The zombie of the 21st century
The zombie is iconic for "undead life" with all its vital impairments. Zombies featured in George A. Romero's famous "Night of the Living Dead" of 1968, only one year after the world's first human heart transplant and concurrent to the announcement of brain death criteria which would allow doctors to clinically determine the onset of death. In the 20th century, the zombie – perhaps the worst possible scourge for the life sciences – became a figure of social criticism of the (colonial) exploitation of the body, the dispossession of the soul and the alienation of work. Who or what does the zombie of the 21st century represent?
Who ultimately controls the undead?
The power over life and death is now transformed into the control of the undead. But who determines what is undead? Who stands to profit from the undead? What rights do the undead have?
Pop culture has offered many answers to questions that are now being debated in political and scientific circles long before they were asked. The science fiction and horror genres have accompanied the development of the life sciences and biotechnology since their inception. Films, music, comics, illustrations, TV shows and YouTube clips present visions, nightmares, explanations, myths and parodies of the conceivability and viability of the undead.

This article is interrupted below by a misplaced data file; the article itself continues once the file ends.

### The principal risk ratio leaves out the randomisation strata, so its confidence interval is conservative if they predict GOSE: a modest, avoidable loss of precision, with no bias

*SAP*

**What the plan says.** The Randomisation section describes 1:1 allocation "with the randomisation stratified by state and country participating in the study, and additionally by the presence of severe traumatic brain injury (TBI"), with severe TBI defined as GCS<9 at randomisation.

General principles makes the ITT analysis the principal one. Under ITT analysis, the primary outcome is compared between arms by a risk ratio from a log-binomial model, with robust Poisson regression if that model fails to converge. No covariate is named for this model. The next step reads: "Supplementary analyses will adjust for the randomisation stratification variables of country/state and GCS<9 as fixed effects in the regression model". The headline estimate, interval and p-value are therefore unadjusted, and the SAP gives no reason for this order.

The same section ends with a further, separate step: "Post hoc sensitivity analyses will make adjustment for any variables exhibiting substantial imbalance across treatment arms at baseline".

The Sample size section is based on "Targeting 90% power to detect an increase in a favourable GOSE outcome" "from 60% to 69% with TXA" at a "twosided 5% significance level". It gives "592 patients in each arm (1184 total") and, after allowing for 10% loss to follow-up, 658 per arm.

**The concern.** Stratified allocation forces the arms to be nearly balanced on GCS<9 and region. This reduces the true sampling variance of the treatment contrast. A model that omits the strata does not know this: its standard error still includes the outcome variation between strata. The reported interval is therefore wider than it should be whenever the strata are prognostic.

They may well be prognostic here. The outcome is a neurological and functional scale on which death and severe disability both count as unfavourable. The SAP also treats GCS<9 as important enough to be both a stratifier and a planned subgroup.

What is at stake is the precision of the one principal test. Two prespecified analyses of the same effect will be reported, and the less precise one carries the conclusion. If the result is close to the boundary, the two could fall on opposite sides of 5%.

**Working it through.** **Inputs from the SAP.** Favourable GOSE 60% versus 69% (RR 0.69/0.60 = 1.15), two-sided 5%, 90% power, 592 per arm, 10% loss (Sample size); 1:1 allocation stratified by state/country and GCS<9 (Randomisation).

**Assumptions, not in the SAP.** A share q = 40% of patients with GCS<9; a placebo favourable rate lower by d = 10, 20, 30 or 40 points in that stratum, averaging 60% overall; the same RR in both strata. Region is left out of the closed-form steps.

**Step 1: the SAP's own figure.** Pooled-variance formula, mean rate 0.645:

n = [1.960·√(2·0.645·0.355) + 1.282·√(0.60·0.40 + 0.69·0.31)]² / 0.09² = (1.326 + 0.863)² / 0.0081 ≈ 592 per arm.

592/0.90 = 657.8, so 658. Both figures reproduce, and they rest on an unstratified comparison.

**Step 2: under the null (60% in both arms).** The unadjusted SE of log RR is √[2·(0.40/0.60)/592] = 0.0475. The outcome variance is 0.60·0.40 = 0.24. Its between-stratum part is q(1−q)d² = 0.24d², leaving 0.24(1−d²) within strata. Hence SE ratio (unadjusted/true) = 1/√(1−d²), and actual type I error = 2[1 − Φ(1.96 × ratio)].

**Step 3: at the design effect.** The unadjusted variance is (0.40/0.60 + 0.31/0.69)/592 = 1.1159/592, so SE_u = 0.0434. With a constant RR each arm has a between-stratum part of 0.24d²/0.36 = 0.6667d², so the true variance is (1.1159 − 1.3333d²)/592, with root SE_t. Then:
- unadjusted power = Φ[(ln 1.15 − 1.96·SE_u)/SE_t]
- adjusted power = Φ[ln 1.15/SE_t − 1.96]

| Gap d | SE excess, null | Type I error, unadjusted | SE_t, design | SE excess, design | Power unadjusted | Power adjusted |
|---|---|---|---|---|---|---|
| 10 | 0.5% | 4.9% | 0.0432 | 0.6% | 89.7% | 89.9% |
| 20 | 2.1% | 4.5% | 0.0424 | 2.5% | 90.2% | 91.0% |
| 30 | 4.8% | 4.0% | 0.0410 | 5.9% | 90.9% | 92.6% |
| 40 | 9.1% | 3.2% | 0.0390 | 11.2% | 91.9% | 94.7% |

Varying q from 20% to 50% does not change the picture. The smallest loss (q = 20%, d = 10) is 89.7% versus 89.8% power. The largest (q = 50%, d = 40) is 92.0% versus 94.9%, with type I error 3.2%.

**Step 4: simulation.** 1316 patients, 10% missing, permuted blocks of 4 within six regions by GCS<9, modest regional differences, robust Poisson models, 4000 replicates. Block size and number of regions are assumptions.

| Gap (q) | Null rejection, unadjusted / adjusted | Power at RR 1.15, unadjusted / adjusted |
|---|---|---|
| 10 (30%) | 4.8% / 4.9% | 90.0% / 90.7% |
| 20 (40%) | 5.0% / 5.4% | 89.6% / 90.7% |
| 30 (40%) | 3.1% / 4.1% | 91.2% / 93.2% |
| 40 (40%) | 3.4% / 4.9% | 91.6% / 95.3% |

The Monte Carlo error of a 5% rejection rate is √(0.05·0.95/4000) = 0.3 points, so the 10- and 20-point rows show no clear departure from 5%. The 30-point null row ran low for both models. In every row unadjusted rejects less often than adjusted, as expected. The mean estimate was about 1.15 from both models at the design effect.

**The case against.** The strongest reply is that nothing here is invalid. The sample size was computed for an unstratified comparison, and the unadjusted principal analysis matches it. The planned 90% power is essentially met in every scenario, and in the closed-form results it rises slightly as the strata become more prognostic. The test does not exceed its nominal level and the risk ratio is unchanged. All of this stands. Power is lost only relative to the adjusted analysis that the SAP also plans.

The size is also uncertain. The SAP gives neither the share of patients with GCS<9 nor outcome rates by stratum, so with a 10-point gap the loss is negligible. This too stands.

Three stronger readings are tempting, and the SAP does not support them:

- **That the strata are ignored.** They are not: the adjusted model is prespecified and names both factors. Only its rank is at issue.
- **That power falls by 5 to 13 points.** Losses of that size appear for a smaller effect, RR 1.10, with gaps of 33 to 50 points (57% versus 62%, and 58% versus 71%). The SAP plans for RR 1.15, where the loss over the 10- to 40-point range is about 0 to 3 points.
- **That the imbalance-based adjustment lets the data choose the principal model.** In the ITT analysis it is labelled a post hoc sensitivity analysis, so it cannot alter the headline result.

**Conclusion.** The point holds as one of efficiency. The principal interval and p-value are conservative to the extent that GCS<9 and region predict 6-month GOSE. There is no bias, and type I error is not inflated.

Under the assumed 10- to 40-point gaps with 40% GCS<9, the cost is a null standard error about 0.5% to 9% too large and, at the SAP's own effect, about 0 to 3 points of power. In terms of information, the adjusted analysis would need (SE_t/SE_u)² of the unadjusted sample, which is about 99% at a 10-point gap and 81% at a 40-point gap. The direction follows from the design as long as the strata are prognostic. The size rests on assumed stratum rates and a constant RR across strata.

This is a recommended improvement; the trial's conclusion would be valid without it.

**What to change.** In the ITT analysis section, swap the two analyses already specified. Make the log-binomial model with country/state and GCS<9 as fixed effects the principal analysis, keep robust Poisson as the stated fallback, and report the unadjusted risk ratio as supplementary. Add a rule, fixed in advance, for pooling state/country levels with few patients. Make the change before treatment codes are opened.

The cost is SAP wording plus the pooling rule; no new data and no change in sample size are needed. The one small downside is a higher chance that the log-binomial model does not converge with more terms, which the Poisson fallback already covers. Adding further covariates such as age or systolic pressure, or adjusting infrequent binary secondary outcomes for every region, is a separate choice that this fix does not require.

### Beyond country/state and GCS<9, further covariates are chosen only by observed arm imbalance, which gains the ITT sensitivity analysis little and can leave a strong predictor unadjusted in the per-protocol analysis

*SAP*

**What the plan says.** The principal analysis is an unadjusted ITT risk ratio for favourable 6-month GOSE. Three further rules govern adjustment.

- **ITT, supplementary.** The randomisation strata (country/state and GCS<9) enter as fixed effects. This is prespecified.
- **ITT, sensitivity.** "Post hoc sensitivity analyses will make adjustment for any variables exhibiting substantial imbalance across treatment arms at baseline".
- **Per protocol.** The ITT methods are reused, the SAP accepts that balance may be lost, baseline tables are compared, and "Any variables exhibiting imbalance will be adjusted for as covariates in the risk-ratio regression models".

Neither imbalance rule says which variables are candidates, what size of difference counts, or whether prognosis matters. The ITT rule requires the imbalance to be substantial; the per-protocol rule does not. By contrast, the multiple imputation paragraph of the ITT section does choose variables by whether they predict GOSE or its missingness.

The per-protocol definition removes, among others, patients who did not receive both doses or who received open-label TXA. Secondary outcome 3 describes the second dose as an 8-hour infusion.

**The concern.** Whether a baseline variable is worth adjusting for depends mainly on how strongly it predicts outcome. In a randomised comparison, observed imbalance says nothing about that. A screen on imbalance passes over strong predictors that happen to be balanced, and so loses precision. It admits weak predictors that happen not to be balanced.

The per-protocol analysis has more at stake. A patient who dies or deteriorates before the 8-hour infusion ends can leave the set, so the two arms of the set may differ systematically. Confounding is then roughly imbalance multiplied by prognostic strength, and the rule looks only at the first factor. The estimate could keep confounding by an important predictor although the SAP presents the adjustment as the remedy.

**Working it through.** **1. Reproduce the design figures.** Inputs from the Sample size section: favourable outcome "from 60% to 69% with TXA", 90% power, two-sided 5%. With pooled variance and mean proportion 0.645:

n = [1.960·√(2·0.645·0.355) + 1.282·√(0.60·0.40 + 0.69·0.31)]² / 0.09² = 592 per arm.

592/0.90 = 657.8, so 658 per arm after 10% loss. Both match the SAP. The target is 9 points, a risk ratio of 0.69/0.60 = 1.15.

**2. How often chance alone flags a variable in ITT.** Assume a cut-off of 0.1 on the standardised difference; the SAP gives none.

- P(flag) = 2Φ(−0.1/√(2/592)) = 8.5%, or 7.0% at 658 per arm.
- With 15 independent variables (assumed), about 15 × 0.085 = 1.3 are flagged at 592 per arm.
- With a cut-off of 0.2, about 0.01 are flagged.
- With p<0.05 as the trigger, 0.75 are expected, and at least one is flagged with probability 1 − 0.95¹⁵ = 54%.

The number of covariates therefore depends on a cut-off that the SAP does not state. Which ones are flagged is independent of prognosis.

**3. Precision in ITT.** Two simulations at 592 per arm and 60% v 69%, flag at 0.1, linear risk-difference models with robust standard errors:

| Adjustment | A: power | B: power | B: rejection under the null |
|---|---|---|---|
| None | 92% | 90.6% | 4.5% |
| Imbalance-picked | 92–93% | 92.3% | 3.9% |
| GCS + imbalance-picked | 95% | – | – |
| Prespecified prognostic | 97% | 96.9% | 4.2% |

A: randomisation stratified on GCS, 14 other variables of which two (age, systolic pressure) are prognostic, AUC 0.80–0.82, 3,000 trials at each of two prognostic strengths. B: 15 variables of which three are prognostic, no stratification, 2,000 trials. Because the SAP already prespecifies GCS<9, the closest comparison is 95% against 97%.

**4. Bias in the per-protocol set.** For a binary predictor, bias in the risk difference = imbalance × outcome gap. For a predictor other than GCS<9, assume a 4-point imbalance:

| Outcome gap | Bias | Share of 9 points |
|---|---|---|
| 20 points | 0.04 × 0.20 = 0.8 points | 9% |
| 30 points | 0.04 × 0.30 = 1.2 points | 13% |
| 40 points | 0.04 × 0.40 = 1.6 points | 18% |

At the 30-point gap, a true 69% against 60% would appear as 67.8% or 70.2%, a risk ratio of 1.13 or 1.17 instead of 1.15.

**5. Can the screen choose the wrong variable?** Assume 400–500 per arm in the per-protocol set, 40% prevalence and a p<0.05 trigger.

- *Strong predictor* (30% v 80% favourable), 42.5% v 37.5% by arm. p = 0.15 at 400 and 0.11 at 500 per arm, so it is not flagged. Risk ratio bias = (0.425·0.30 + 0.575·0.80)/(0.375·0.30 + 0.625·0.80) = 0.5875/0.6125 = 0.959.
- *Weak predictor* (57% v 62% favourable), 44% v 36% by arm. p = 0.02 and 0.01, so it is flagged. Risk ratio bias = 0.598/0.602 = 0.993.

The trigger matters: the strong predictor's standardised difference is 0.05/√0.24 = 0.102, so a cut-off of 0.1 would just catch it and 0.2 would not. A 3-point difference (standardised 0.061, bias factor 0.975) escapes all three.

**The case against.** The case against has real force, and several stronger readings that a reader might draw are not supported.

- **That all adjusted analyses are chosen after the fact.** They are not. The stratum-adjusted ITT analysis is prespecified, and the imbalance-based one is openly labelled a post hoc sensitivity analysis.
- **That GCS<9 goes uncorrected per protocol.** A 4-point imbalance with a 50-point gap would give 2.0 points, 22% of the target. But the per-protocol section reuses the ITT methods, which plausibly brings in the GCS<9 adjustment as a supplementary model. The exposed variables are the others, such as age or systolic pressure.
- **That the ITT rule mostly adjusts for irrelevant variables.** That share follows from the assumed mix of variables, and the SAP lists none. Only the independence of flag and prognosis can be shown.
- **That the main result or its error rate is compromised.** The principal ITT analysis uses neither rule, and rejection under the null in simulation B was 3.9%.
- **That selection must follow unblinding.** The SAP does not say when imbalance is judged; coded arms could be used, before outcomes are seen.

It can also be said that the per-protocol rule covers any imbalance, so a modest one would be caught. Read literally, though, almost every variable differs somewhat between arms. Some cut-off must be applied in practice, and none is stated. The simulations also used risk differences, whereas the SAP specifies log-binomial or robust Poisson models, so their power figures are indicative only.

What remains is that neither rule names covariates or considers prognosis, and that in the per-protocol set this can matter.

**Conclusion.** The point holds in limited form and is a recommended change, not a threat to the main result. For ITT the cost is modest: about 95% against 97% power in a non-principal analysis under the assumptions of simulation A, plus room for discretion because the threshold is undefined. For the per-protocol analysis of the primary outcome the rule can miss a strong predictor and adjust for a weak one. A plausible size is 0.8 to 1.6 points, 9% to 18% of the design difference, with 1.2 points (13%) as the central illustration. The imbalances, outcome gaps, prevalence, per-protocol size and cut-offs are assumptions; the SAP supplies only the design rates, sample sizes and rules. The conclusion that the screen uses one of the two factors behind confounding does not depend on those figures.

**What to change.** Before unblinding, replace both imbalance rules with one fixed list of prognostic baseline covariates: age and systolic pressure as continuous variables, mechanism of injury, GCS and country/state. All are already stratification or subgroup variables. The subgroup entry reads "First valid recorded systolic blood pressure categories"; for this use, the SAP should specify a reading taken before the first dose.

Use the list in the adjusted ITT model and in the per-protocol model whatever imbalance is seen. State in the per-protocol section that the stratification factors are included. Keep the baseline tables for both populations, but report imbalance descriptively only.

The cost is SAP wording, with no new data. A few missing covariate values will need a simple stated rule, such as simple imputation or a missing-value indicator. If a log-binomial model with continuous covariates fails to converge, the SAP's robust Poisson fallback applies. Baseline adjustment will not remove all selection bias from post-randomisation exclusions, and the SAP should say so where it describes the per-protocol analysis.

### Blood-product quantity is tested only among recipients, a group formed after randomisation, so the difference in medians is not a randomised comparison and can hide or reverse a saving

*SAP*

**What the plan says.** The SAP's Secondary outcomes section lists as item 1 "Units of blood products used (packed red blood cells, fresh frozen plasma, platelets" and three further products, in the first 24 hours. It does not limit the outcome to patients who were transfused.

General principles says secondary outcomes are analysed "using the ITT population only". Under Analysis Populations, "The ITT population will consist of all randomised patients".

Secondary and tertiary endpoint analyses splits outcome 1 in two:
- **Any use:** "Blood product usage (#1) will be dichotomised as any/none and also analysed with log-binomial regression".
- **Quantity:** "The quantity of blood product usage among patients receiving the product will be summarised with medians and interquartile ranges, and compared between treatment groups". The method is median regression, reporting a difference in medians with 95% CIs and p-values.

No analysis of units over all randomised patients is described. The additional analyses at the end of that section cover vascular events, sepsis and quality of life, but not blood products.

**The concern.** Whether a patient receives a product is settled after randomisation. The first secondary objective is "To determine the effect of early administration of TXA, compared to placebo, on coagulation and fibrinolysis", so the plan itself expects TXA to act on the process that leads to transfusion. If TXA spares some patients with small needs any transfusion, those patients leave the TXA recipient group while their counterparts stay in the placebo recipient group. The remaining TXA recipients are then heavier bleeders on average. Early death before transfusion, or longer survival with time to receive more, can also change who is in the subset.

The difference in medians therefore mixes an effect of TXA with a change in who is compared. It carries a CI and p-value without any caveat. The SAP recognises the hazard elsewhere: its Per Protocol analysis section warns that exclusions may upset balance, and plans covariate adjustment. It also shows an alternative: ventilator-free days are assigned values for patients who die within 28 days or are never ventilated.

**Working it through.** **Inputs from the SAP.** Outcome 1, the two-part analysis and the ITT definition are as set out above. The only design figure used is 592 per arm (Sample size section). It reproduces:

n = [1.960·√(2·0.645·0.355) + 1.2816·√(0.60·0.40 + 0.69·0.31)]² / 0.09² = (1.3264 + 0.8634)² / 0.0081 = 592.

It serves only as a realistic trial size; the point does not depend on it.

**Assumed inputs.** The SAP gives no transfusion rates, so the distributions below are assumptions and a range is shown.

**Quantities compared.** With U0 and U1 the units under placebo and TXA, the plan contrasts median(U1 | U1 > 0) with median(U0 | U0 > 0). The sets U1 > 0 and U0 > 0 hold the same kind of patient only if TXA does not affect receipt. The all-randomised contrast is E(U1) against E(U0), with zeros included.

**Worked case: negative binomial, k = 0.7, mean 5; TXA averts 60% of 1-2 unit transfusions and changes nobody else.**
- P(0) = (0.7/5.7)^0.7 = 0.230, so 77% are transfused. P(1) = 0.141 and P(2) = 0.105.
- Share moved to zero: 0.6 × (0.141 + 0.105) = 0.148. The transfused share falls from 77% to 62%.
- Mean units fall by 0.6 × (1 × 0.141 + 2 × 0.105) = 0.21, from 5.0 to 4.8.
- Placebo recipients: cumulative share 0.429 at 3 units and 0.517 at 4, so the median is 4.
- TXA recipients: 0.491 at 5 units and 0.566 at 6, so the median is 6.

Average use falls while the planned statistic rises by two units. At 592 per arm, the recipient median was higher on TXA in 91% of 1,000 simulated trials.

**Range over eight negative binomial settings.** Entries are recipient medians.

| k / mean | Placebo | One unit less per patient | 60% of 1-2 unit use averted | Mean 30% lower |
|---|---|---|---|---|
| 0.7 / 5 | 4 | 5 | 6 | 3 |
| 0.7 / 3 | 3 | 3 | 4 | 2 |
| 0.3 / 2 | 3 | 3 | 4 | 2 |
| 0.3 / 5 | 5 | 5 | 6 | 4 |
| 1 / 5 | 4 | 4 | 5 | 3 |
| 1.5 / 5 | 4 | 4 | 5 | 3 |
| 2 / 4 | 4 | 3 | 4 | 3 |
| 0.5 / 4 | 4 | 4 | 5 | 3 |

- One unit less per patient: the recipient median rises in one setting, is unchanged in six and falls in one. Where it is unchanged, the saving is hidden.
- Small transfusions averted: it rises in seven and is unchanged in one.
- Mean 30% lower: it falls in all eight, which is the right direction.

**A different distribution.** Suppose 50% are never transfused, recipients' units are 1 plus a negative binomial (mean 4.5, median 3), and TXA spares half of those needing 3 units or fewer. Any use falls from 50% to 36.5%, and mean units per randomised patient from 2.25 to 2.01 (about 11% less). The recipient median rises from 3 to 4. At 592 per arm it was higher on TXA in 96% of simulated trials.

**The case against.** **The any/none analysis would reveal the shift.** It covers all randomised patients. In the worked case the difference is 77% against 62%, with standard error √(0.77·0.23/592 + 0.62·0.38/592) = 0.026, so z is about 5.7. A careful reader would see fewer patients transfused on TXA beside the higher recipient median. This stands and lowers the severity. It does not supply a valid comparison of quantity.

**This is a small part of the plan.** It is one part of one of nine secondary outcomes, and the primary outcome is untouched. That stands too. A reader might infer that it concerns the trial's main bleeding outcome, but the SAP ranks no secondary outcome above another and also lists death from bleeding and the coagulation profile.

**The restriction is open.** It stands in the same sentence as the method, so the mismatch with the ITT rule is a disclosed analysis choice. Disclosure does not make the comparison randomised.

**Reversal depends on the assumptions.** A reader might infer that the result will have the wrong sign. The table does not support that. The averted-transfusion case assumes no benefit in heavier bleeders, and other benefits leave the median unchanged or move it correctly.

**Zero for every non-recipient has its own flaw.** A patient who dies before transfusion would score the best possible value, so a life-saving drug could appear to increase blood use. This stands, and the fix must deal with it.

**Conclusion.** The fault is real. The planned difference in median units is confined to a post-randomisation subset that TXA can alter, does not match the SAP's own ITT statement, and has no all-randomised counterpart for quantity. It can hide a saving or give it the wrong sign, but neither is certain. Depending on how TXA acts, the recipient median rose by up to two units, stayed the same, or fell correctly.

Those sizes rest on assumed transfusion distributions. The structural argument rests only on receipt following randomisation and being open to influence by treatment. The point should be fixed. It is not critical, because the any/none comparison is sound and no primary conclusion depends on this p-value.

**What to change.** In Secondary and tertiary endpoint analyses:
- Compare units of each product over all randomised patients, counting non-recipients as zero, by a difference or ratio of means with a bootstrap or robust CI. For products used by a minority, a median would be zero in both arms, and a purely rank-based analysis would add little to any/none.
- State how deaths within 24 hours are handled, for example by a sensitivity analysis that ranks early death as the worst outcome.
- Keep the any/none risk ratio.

Congress – Three-day Laboratory and Showroom for Theory and Practice
The project "The Undead. Life Sciences & Pulp Fiction" by the Federal Cultural Foundation in cooperation with Kampnagel in Hamburg and the Berlin-Brandenburg Academy of Sciences and Humanities presented images, stories, research findings and speculations from the unchartered zones – the threshold between life and death. The conference invited experts from the field of biotechnology along with bioethicists, philosophers, caregivers, artists, filmmakers, media producers and pop icons. They addressed a variety of issues in the rooms of a film set – locations where the undead are typically produced, e.g. a hospital, cinema, cemetery and laboratory. There they engaged in scientific, political, ethical and pop-cultural discourse in discussions, lectures, presentations and experiments.